Past Issue

The Flack for Friday, January 29, 2021…

By January 29, 2021March 2nd, 2021No Comments

The Flack highlights changes and trends in the news, examples of communications practices, and content we at BYRNE PR thought you might find useful.

We hope you enjoy, and we always welcome your feedback.

The Photographer Behind Image of Bernie Sanders Reflects on The Moment and Its Virality — We’ve all seen it. It’s the viral picture that has entertained a nation. The sight of bundled, mitten-clad, mask-wearing Senator Bernie Sanders sitting on a folding chair was just one of many snapped by veteran photographer Brendan Smialowski at the inauguration. Little did he know the seemingly innocent view of the proceedings would go on to break the internet wide open, becoming an iconic peek into an event like no other and sparking a tidal wave of creative memes the world over. This is the story behind the famous photo that almost didn’t happen.

More Americans Are Getting Their News From Social Media As social media companies struggle to deal with misleading information on their platforms about the election, the COVID-19 pandemic and more, Americans continue to rely on these sites for news. About half of U.S. adults (53%) say they get news from social media “often” or “sometimes,” and this use is spread out across a number of sites, according to a recent and insightful Pew Research Center survey. 

Is America Divided? Perhaps, but TV News May Be Contributing to This Perception — Major network and cable TV news outlets have given the most airtime to members of Congress with the most extreme views, creating a perception there is greater division among elected leaders than actually exists, researchers have found. Their analysis indicates broadcast news outlets — Americans’ primary source for political news — are partly to blame for growing political polarization in the U.S. and for voters’ heightened dislike for members of the opposing political party.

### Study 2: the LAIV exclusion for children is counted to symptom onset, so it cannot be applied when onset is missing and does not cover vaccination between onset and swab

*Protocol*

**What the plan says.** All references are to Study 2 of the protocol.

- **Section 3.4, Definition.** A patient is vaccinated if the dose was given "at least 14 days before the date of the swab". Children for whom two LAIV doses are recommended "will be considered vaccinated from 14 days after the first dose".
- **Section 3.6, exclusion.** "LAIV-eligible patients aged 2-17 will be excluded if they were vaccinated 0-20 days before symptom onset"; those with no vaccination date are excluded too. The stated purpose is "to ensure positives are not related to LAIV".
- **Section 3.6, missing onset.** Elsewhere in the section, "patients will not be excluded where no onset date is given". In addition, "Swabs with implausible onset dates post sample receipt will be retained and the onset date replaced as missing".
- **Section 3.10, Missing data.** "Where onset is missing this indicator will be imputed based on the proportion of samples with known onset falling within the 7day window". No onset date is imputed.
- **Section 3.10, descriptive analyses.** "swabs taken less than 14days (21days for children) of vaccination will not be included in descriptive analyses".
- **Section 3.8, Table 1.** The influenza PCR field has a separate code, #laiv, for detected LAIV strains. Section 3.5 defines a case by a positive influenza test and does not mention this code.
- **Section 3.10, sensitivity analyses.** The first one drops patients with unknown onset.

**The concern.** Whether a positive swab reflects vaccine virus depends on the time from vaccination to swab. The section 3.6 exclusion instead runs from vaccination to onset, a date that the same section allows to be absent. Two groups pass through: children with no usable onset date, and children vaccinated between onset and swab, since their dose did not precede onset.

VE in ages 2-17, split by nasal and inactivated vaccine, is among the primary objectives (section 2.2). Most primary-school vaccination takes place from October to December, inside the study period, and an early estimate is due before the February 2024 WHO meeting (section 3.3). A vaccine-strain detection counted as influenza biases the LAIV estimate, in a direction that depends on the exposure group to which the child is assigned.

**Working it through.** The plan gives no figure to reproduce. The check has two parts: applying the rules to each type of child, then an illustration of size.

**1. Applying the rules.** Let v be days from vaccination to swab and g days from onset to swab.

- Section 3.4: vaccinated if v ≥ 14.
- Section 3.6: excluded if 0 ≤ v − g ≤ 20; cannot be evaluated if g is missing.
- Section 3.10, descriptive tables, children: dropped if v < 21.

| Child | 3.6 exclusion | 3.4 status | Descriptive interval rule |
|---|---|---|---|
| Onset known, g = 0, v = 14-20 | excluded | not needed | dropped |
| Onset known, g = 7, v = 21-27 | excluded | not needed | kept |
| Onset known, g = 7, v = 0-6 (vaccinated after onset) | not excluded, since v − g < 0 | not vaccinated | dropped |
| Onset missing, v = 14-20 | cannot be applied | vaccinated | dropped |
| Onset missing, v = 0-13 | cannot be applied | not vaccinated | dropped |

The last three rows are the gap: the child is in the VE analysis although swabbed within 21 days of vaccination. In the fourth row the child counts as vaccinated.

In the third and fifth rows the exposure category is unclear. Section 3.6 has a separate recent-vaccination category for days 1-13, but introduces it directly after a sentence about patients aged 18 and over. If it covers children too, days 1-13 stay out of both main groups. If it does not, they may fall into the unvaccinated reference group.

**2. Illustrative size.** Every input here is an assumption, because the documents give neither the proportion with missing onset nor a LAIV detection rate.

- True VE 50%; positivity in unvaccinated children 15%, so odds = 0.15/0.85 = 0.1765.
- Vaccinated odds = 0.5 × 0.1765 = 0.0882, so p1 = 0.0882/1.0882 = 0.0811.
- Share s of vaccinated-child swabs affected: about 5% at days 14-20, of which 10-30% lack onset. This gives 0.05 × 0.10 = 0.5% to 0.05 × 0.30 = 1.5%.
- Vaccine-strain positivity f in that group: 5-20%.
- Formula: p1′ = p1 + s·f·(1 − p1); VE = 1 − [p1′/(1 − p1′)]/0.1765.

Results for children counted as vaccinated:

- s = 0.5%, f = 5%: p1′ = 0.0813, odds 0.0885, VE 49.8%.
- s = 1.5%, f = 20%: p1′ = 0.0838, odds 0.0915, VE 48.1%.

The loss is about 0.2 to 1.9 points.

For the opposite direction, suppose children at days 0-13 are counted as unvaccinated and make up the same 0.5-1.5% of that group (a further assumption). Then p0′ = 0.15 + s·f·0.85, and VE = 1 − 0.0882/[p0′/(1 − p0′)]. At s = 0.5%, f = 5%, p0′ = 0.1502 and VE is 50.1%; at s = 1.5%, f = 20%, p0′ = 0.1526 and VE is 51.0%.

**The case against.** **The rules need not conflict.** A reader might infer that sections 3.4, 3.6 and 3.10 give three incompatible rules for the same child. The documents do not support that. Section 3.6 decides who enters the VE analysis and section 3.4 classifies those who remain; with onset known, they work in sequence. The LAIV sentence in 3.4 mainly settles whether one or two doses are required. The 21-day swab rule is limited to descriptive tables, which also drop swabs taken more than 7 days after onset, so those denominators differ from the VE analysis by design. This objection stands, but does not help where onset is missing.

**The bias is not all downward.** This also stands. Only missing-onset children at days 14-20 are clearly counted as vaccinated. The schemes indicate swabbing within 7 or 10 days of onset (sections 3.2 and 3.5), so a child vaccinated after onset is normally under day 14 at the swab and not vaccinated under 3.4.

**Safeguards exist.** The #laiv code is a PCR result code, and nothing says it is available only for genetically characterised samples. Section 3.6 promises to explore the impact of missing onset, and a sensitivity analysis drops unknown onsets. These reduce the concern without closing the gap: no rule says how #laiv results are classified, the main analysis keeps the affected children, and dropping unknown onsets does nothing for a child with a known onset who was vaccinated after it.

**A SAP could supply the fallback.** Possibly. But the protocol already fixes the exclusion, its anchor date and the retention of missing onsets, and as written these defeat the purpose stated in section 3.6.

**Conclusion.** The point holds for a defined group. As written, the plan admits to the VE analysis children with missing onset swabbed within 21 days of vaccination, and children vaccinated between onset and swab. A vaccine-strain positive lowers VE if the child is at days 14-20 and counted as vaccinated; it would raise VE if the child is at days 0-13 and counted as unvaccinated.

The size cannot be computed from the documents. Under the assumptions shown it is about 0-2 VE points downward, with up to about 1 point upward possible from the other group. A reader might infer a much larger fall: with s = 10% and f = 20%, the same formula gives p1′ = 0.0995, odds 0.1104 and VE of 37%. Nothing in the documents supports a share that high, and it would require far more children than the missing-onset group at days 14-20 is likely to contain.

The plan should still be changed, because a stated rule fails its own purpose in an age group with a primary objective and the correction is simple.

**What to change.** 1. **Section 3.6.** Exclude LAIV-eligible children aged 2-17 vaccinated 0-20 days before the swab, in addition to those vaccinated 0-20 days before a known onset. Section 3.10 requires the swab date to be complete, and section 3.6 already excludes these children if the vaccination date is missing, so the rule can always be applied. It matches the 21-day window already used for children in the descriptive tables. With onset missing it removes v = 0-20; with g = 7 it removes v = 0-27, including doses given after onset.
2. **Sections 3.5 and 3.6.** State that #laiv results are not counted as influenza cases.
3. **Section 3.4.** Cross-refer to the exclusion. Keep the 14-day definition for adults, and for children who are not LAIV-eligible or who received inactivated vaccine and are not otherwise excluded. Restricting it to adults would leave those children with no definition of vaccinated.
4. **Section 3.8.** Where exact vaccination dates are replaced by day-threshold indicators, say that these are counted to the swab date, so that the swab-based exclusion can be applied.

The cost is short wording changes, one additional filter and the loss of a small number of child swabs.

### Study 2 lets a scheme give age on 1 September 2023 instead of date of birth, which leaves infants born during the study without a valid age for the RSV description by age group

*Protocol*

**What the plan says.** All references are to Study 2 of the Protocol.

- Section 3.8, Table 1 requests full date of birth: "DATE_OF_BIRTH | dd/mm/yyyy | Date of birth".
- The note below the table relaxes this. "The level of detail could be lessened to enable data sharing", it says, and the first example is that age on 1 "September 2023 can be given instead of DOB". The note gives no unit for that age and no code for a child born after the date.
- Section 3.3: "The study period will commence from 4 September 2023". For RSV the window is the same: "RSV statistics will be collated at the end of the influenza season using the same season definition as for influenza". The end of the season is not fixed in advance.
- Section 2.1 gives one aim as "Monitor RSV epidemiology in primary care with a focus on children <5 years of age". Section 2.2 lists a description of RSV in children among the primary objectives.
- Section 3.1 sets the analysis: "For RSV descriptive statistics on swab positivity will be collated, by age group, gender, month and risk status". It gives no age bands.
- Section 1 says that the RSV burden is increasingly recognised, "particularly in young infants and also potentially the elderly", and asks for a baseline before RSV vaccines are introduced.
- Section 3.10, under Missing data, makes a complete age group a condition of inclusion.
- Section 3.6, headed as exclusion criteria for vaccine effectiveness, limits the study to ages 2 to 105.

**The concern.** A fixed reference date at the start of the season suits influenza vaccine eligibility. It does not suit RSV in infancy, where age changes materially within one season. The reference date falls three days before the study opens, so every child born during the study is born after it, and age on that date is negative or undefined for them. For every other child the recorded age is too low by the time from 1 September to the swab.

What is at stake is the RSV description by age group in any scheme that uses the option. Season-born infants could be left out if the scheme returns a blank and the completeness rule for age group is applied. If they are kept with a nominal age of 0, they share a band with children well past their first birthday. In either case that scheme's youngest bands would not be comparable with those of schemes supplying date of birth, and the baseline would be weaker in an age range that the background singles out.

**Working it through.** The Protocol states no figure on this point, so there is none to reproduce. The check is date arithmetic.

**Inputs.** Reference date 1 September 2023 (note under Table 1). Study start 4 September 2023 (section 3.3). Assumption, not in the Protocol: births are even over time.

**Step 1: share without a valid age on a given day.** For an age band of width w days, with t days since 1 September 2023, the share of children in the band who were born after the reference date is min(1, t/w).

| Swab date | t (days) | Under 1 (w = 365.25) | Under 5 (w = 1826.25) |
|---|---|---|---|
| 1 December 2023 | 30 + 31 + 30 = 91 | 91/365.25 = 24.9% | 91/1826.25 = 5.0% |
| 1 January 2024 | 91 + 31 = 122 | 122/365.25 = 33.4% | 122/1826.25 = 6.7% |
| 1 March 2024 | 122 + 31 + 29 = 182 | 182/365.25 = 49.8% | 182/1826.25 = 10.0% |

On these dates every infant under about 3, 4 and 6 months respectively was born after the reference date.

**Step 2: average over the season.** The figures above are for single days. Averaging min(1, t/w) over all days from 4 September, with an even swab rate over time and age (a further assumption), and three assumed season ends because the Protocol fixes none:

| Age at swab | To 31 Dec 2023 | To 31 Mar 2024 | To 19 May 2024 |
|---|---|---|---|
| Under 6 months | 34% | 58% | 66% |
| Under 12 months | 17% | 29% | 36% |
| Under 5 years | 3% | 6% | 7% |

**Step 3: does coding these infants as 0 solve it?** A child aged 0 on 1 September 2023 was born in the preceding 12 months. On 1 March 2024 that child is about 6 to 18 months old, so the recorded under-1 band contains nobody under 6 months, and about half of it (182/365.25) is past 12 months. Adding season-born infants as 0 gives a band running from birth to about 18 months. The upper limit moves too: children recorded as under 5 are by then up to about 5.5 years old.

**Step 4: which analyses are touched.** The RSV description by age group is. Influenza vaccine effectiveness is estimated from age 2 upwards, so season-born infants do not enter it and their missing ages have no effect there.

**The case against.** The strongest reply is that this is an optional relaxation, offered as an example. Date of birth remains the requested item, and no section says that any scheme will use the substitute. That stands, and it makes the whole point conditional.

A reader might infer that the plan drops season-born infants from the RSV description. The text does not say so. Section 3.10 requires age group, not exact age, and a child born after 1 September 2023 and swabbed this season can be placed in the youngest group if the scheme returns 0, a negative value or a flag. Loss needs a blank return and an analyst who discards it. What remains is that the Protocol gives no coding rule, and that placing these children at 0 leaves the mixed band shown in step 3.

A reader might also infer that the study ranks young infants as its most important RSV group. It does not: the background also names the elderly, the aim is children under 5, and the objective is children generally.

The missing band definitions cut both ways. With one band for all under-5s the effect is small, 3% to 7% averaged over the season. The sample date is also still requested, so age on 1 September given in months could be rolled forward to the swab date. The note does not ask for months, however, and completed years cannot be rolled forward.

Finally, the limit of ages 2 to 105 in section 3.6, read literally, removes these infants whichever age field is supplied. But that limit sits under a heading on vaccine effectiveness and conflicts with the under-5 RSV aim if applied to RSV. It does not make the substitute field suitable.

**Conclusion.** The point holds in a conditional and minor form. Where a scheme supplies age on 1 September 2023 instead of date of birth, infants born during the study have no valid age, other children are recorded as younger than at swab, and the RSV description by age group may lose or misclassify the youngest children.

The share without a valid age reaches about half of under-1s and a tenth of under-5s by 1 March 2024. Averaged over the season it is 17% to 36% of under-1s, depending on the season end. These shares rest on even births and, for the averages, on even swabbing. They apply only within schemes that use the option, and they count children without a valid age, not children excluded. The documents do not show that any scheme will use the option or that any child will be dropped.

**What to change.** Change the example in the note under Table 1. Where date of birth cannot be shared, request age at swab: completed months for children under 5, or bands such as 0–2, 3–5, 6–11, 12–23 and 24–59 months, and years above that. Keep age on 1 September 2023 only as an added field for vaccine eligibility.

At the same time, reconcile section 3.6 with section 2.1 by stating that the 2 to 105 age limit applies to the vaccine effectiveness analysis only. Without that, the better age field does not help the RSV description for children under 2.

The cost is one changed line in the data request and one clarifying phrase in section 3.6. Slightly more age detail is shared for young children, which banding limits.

Boston Globe Starting “Fresh Start” Initiative as Part of Rethinking Criminal Justice — It’s been said, “you can’t rewrite history.” Or can you? Last week, the Boston Globe introduced its new “Fresh Start” initiative. The purpose of the program is to allow people to ask the newspaper to update or anonymize past coverage of them online. The newspaper said this program is part of a “broader effort to rethink the Globe’s criminal justice coverage and how it affects communities of color, amid a national reckoning over racial inequity.” This feature from Forbes explores the new program and the challenges it presents. 

Why Swearing is a Sign of Intelligence, Helps Manage Pain and MorePolite society considers swearing to be a vulgar sign of low intelligence and education, for why would one rely on rude language when blessed with a rich vocabulary? That perception, as it turns out, is full of, uh … baloney. In fact, swearing may be a sign of verbal superiority, studies have shown, and may provide other possible rewards as well. “The advantages of swearing are many,” said Timothy Jay, professor emeritus of psychology at the Massachusetts College of Liberal Arts, who has studied swearing for more than 40 years. CNN gives five reasons to consider swearing.


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flack noun : one who provides publicity flack verb : to act as a press agent or promoter for something The word flack was first used as a noun meaning “publicity agent” during the late 1930s. According to one rumor, the word was coined in tribute to a well-known movie publicist of the time, Gene Flack.